The Fresh Loaf

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Sedlmaierin's picture

Catching up again.

I made the Brioche a while back-since I don't have a mixer it was all hand kneaded and I thought I would fail miserably for while, since following Hamelman's instructions when kneading by hand proved-ahem-difficult. Incorporating a gigantic amount of butter into hydrated dough made me want to cry, but then, once I decided I was just going to half-knead,half frissage the thing into SUBMITTED. And it was worth every moment of doubt....................we ate most of it while still slightly warm-definitely the best way to eat it in my opinion. Sublime!

Then I made a loaf that I found on the Chilli und Ciabatta website( on a BBA Poilane style Miche.I made my own flour mixture(using rye,ap,ww,and buckwheat),added a tad more water,watched my loaf rise in the most beautiful fashion-it was going to be perfect.Until one part of it stuck to the HEAVILY floured kitchentowel, when taking it out of the bowl after its final proof.Deflated like a balloon, of course.Oh, well....the stenceling was a disaster ,too. Am getting worse rather than better at that-the bread tasted great, though. A bit flat but yummy!

Then I made the Soft Butter Rolls from "Bread" but they were devoured so quickly that there is no photographic evidence.Next time........

I also tried my hand, for the first time, at David's San Joaquin SD-wow what great taste! I am making it again -dough retarding in the fridge. Nicely sour loaf,amazing oven spring. I prepped myself for another flat loaf when I realized I had only preshaped it and forgotten to shape it(yeah, absentminded me),but it really rose nicely in the oven.Scoring-terrible.....will I ever learn how to score bread I wonder.I used KA AP ,replaced 50g of it with White Whole Wheat ( I read that in the European Style flour David was using there is a small percentage of WWW.....thought I'd try it),stone ground rye and a AP starter.

That's all.......folks! Almost time for another pretzel bake, me thinks....................


Daisy_A's picture


As a Briton I have been encouraged by TFL posts in which British foods from Bermaline to barm bread, scones to muffins to malt loaf appear as objects of desire rather than derision!  Having been teased for years by European friends about the state of food in Britain this is a strange position to be in. Please do keep the cake love coming - it helps to heal the scars!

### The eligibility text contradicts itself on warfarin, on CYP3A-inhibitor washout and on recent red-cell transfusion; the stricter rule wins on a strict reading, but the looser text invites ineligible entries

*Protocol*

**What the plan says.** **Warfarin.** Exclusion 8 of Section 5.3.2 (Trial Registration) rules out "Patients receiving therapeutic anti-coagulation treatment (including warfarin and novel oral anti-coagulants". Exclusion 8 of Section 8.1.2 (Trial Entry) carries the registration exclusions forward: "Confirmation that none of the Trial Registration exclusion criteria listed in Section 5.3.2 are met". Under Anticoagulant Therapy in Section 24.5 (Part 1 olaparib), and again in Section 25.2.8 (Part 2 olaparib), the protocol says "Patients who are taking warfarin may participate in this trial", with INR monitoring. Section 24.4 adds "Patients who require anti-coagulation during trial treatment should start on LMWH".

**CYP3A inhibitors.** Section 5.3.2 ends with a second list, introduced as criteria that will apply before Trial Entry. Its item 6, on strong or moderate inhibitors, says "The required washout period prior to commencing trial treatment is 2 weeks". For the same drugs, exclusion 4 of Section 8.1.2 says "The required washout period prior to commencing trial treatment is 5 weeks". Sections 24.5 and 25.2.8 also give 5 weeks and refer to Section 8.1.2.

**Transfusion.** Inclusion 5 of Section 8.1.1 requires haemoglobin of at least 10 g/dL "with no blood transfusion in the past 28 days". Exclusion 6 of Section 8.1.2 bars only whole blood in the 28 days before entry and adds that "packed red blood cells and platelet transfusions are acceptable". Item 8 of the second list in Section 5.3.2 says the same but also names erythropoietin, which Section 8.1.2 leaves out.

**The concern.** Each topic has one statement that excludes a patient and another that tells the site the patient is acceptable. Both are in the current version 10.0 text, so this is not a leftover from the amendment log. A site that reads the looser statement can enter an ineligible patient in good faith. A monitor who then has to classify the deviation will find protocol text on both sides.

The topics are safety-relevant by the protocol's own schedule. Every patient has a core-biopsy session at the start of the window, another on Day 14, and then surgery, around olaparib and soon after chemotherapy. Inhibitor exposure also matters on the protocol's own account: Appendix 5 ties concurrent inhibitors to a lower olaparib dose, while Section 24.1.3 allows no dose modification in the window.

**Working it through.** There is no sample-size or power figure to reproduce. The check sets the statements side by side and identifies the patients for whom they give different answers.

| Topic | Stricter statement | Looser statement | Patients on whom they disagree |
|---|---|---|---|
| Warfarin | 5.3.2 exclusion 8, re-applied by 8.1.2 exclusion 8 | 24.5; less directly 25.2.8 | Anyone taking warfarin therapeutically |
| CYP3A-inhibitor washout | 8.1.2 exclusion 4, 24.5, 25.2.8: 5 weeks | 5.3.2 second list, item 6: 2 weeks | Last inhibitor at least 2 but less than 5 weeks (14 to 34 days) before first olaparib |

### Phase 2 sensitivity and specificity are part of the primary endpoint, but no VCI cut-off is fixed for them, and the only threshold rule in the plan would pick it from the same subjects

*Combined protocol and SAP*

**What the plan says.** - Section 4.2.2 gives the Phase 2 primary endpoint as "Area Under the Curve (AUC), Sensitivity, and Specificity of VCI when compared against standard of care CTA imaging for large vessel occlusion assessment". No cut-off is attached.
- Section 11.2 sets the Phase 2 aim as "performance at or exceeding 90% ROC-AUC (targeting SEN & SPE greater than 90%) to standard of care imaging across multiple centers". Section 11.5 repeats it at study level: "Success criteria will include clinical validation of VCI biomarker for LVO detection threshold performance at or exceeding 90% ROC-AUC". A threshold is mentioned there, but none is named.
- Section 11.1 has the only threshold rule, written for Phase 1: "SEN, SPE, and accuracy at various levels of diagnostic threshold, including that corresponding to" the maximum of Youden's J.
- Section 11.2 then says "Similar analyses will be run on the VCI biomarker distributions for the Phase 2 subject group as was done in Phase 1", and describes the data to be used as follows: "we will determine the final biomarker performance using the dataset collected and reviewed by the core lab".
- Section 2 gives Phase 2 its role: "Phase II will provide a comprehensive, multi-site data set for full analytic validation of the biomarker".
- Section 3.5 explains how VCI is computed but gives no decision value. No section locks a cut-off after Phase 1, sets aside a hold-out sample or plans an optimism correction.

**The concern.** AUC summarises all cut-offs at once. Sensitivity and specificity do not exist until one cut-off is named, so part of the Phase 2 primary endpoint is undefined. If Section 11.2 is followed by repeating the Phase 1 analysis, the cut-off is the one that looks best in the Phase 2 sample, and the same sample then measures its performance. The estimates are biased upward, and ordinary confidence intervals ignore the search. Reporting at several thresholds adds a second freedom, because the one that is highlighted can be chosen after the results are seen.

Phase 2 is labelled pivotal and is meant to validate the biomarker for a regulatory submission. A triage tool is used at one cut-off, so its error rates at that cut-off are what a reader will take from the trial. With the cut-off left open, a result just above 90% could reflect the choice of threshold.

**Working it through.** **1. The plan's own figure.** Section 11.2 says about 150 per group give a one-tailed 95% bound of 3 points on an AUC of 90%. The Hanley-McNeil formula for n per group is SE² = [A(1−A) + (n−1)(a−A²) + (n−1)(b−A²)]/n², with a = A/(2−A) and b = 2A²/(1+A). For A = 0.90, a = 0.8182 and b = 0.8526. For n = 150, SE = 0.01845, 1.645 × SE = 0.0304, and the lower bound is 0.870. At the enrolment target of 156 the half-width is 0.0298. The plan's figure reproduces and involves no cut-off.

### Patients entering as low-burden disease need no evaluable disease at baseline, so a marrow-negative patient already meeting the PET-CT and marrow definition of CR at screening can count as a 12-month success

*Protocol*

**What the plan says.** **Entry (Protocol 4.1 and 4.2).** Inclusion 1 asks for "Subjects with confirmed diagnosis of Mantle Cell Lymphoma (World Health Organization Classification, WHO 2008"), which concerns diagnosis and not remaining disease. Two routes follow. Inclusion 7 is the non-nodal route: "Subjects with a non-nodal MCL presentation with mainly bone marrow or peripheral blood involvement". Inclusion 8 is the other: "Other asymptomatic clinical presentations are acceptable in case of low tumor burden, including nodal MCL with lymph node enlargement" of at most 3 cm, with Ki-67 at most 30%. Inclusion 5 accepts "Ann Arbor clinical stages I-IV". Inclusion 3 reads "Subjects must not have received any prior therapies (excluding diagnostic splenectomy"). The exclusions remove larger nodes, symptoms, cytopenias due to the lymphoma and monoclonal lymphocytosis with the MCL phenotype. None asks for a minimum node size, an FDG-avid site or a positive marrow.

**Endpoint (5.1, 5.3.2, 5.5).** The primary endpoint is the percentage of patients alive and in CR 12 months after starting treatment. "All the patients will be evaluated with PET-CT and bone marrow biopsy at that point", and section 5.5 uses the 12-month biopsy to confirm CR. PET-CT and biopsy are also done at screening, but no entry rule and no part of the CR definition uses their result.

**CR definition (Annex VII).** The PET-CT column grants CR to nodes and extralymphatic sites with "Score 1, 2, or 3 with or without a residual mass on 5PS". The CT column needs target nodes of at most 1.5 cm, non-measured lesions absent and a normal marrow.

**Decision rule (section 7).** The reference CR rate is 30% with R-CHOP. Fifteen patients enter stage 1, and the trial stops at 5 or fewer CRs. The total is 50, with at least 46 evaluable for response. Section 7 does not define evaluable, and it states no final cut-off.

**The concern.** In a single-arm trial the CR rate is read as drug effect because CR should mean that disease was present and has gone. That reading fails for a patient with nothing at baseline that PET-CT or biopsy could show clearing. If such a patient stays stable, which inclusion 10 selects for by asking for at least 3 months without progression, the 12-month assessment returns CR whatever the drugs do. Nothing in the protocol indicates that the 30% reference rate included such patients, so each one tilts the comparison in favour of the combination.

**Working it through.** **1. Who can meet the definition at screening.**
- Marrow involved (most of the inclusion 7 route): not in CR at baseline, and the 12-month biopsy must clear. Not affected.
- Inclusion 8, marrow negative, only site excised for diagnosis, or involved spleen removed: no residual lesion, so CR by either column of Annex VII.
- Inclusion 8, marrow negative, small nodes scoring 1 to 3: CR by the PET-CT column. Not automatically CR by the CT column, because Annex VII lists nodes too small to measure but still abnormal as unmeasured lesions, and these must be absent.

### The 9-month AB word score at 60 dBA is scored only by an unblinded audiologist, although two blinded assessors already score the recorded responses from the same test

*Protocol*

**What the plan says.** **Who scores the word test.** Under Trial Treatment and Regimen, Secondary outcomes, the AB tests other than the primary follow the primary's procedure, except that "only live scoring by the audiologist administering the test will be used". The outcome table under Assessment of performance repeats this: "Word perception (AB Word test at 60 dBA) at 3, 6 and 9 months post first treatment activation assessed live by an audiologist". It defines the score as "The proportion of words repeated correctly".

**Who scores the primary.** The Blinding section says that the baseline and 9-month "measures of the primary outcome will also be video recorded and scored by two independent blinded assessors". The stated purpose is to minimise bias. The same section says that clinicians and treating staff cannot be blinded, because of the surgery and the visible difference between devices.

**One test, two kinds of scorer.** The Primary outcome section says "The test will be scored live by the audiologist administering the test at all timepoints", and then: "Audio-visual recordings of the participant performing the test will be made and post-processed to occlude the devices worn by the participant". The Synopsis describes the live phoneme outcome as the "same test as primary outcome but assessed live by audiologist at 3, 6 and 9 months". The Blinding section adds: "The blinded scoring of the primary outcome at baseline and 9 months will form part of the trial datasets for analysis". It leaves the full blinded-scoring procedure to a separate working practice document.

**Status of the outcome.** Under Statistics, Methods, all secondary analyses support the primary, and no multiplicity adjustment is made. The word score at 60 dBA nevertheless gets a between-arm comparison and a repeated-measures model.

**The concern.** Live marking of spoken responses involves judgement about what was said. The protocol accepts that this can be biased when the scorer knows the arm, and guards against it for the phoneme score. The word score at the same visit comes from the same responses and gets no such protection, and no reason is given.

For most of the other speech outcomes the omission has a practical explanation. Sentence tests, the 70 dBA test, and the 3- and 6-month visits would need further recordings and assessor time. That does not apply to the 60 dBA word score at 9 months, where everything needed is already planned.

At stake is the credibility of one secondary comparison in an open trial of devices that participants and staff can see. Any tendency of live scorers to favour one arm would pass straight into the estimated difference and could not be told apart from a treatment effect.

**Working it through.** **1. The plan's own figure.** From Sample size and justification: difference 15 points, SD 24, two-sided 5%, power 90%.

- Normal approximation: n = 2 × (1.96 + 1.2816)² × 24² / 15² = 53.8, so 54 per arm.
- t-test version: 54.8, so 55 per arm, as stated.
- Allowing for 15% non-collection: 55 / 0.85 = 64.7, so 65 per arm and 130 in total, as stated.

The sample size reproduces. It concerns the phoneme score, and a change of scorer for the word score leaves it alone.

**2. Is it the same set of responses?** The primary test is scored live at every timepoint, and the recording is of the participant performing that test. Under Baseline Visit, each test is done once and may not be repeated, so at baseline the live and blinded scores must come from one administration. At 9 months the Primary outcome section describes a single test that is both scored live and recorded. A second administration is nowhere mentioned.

Surely memories of tea time treats prompt a wish to recreate certain breads and cakes among those who have lived in Britain for a spell. However I'm sure we also have ambassadors like Nigel Slater and Dan Lepard to thank for spreading British cake love abroad. Although not chauvinistic in their tastes they've given the best of British baked goods a positive press. I'm with Nigel when he states that while they lack the finesse of French and Austrian patisserie and viennoisserie, there is something about the heartiness of British cakes and sweets that appeals.

And yet, while I consider good tea and cake a top treat when out and about, I rarely bake sweet goods at home. One bag of sugar can last literally years in our house. Occasionally someone calls who has sugar in their tea. We take the sugar out of the back of the cupboard, shake the crystals off, dole out a couple of teaspoons and then put it back again for months. Thank goodness sugar doesn't go off!

This is a long term thing. Sugar used to last a long time in my family home too. My mother baked little as my father much preferred savoury foods. I do remember some cake baking sessions in which I eagerly stirred the pots in anticipation of licking 'em afterwards. I took in some of the method but also remember pleading for more to be left in the bowl for the small assistant to lick. It was a precious time but it wasn't a comprehensive introduction to baking.

However in the spirit of thinking positively about British baking I decided to bake a malt loaf. This is a cake I do remember eating as a child. Although it was never baked at home I remember friends and neighbours making it. The version they made was moistened with tea, which is why I chose the adaptation of a Gary Rhodes recipe , also flagged up on this thread. The formula is also high in malt which I think is vital to reproducing a good, malty loaf. chunkeyman has also posted a very similar recipe, inherited from his grandparents on this thread.